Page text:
Oh if I could only have SEVEN MORE DAYS… I’d probably ask for seven more.
I’m back from vacationing feeling relaxed and refreshed but slowly transitioning back to “the real world.” As I reflect on the good times, the smiles and the laughter, there was something different about THIS particular vacation. It wasn’t because Mista and I were together (although that had a lot to do with it,) and it wasn’t necessarily because I got to spend time with a great group of people (although they played an integral role in making my vacation more enjoyable~Happy Birthday Teresa!) but looking at my vacation canvas from a financial perspective, this vacation was like that of no other. But what was different about this vacation? I couldn’t put my finger on it at first, then it hit me…..
THIS WAS MY FIRST DEBT-FREE VACATION!!!
In all my years of traveling, I had never traveled DEBT FREE. A weekend getaway here, a few days there was fun, but it was nothing compared to the feeling from my past trip that still lingers. I casually strolled about the ship as if I didn’t have a care in the world. I could truly appreciate taking in the sea air, closing my eyes and slowly exhaling while watching the sun set from our balcony. For the first time in my life, I felt an overwhelming sense of “calm.”
The key to having the “ULTIMATE STRESS-FREE VACATION” is to travel debt-free. Being debt-free is a feeling like no other and traveling debt-free is an even greater feeling.
How many times have you vacationed and had the time of your life only to have those feelings of euphoria doused after returning home because of the dreaded credit card statement that is sure to follow?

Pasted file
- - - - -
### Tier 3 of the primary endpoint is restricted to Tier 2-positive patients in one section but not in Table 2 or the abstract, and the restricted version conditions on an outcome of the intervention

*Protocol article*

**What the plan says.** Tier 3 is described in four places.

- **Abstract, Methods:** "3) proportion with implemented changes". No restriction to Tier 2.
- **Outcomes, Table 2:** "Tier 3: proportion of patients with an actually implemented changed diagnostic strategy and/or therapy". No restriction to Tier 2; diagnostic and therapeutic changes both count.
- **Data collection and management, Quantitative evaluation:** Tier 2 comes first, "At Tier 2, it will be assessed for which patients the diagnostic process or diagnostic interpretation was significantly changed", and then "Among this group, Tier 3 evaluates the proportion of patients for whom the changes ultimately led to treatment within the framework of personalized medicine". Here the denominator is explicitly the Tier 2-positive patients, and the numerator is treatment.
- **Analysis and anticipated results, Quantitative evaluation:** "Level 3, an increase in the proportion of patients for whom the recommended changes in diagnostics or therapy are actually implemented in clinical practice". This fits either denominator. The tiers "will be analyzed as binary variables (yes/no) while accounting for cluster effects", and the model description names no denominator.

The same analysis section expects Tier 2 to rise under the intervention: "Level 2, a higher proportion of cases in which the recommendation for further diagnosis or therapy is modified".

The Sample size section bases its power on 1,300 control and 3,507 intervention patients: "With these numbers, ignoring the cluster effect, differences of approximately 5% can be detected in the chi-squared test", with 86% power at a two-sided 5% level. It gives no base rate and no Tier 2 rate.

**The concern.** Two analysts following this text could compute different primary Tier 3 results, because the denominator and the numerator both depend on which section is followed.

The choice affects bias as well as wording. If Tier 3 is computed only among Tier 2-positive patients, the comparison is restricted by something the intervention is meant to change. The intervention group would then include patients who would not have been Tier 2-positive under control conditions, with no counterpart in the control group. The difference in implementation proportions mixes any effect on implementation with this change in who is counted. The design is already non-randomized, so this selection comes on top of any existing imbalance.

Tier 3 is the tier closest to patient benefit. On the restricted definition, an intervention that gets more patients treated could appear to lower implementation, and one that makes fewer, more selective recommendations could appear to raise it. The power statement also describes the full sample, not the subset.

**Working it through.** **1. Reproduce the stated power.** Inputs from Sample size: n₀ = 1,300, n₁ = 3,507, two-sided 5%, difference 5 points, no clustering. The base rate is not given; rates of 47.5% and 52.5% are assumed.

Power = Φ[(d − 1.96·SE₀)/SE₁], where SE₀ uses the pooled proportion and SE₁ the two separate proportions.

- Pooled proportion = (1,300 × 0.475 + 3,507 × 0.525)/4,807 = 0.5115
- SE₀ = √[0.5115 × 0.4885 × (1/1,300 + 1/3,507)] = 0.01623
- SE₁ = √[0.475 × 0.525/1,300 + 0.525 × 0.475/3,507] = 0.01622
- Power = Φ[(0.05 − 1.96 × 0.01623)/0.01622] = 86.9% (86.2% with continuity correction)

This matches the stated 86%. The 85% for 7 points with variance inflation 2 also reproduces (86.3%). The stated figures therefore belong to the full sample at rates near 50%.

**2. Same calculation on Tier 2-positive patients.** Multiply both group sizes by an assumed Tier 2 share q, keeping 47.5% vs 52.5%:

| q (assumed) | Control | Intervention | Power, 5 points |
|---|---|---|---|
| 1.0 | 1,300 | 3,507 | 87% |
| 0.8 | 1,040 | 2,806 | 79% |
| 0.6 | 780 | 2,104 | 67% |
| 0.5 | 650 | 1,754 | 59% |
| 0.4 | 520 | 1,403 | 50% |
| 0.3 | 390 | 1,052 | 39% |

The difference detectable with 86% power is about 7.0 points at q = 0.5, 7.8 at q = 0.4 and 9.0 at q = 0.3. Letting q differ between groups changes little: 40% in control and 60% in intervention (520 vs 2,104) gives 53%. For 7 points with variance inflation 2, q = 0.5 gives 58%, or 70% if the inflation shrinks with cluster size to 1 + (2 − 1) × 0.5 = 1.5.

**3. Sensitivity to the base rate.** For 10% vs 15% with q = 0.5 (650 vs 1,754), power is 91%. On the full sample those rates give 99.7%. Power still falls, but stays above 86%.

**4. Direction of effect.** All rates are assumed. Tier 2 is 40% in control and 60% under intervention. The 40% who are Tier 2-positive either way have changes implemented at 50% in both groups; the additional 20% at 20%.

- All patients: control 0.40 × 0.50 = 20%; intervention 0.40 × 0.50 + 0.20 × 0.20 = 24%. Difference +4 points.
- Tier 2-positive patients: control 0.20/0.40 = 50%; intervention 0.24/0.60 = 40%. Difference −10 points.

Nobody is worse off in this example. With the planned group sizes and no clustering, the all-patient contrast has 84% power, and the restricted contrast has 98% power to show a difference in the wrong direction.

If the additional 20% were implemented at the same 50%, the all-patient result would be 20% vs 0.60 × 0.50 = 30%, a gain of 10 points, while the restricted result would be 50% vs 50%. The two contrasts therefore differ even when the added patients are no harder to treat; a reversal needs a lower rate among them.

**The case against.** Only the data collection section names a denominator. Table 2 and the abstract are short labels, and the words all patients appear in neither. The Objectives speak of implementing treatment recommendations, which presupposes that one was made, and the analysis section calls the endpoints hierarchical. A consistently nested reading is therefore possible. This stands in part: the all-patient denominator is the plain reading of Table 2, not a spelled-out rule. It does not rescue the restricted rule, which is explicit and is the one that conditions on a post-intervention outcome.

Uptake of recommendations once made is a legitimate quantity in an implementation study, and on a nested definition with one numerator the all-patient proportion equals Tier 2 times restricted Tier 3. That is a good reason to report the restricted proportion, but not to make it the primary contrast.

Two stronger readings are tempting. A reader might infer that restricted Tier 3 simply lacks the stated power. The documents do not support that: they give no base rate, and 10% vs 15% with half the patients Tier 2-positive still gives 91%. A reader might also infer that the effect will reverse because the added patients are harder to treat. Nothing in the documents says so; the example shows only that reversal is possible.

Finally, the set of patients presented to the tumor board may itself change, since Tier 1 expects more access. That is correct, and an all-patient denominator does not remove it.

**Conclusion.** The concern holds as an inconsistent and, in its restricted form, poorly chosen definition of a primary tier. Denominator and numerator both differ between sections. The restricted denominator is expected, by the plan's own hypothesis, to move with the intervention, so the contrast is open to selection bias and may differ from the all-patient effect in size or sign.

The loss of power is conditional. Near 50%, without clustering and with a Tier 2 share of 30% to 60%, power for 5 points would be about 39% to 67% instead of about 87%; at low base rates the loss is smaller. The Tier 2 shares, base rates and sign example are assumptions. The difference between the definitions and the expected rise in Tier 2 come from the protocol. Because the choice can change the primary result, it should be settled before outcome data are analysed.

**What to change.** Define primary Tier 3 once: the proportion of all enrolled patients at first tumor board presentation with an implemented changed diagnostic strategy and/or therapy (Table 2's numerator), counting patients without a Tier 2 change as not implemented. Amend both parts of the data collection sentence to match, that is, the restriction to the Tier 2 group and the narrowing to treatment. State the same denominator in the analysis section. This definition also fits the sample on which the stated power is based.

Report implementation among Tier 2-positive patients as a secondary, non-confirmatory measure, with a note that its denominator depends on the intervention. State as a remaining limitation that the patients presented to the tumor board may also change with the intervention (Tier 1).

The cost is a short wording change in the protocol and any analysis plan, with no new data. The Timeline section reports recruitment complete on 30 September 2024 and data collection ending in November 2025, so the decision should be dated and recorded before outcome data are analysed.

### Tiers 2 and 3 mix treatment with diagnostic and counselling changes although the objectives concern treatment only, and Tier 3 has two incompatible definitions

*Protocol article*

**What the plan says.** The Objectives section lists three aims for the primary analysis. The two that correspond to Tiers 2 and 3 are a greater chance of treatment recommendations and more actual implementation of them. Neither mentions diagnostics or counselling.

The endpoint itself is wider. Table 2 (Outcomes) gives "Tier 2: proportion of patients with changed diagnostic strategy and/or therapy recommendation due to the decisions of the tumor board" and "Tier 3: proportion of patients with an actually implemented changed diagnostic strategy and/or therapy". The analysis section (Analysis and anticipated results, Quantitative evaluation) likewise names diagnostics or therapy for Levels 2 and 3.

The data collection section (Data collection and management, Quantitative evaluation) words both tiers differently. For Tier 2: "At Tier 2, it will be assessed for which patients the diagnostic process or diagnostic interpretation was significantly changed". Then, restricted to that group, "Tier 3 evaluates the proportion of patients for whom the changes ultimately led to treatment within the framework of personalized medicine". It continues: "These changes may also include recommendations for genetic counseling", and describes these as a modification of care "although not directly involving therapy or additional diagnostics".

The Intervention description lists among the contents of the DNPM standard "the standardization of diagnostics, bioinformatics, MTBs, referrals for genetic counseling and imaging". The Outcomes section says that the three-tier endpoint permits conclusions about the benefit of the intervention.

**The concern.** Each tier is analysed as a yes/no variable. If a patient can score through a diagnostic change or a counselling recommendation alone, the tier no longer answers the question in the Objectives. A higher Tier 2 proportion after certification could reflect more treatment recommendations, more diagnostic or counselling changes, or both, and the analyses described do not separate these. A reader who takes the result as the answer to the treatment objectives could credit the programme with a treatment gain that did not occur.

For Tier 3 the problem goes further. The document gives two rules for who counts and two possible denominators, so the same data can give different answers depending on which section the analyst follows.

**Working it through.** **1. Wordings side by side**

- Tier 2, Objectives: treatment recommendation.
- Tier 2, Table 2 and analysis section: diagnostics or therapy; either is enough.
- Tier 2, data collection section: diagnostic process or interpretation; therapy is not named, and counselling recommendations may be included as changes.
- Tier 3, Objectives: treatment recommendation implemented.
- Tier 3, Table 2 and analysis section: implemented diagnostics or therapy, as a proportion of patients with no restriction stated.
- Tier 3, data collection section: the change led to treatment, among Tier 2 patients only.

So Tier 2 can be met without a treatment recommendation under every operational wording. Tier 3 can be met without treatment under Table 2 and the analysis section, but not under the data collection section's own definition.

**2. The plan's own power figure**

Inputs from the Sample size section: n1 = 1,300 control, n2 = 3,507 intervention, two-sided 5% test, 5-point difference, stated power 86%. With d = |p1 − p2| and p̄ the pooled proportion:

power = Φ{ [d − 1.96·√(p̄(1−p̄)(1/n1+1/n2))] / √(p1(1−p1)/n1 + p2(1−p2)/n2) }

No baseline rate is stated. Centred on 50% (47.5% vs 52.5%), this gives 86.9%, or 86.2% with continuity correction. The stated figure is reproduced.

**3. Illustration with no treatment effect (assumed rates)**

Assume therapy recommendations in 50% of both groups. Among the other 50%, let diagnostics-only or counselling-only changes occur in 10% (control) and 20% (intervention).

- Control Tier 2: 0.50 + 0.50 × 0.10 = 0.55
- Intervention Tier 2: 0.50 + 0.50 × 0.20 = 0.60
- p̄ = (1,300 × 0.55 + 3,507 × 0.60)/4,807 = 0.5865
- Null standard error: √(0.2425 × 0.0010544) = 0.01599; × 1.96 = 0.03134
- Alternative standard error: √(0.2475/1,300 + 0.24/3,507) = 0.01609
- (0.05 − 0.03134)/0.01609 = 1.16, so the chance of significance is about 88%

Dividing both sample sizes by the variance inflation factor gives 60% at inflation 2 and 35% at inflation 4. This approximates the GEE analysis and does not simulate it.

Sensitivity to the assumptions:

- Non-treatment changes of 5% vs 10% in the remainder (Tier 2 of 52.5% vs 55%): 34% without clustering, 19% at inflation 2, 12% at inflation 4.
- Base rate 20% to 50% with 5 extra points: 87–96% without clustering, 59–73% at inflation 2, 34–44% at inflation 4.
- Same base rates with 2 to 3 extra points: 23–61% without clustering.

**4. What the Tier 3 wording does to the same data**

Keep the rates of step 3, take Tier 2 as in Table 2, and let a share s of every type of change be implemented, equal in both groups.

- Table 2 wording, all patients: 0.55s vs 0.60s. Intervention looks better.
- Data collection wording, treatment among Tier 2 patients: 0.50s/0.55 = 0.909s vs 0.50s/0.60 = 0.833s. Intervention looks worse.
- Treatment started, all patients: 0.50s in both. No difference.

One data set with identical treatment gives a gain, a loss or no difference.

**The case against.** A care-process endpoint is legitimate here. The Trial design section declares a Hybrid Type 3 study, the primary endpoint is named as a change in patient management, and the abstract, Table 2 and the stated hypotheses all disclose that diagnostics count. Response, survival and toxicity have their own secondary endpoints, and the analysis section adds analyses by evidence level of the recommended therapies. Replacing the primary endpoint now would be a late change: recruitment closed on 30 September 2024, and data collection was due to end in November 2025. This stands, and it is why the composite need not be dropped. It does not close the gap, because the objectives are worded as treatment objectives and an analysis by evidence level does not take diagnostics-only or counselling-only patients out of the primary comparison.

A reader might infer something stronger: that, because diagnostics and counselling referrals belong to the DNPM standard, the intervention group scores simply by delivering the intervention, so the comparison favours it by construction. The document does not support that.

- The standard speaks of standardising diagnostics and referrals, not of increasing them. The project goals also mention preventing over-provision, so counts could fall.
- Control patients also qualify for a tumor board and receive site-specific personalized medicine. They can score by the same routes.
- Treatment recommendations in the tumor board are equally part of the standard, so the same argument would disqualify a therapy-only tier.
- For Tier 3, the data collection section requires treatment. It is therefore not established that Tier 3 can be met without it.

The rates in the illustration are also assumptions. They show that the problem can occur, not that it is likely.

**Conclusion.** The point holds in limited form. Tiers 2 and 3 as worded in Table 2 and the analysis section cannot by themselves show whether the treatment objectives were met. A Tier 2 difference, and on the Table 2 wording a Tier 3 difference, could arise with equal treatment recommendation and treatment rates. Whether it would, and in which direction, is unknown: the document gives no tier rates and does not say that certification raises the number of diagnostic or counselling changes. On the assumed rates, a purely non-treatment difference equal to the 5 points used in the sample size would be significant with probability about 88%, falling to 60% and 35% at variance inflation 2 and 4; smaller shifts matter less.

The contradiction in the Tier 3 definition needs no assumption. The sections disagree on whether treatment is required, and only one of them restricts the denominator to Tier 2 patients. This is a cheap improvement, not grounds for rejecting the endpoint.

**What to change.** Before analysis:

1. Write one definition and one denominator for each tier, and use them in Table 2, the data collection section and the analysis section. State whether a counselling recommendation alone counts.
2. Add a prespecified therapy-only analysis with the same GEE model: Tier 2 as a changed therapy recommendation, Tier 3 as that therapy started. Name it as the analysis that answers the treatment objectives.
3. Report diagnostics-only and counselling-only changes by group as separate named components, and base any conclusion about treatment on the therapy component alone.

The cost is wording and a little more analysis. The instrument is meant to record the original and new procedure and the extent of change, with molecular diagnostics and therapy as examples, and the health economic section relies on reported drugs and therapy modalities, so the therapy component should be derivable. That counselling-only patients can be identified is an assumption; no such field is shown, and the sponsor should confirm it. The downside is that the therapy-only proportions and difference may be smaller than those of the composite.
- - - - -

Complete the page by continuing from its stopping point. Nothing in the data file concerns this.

If you are not debt-free, you should not take a vacation.
While traveling, I was able to read Michelle Singletary’s book “The 21-Day Financial Fast” ($15.99-Barnes and Noble.) She wrote of a speaking engagement where a young lady stood and proudly stated she was able to save approximately $2500-$3000 on an impending vacation. She was asked by Ms. Singletary if she had any debt, to which the young lady replied, “Yes.” Ms. Singletary advised her she should not take the vacation she saved for and to use the money to pay down her debt. I’ve got your back on that one Michelle. She spoke absolute truth.
In the past, I could never truly relax going on “vacation” even on those weekend getaways (sometimes alone) knowing I was in debt. I have passed on TWO trips to Africa and one trip to London because my finances were not in order. I felt if I was in debt, it was in my best interest NOT to go on vacation.
Now. That doesn’t mean you shouldn’t take time off from work. We ALL need that. However, if you are in debt, it is wise to use any monies saved towards a vacation to pay down debt and delay that vacation. NO SACRIFICE NO REWARD. Look at the big picture. It all boils down to discipline and delaying gratification. I’m sure this isn’t what you want to hear, but I promise you, If you follow this principle, you’ll thank me later.
Don’t misunderstand me. Just because I’m debt free, didn’t mean I broke the bank while traveling. Budgeting for my vacation was like budgeting for any other task. I gave myself a set amount to spend and even allowed myself to splurge a little (like arranging for car/limo service to and from the airport.) After calculating the amount it would cost to use the Park and Fly airport shuttle service coupled with the fact I saved boarding fees for my dog Sherlock because my Mom kept him, I was actually saving money, so why not? I was even able to purchase a few Christmas gifts with the spending money allotted for myself, so I still came in under budget.
So the message I pray you take from this posting is simply this: THE BEST WAY TO TRAVEL IS TO DO SO DEBT-FREE.
CHECK OUT MY LATEST POSTING PERISCOPE TV: THE ULTIMATE “STRESS-FREE” VACATION HERE:
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~The Financial Hack ©2015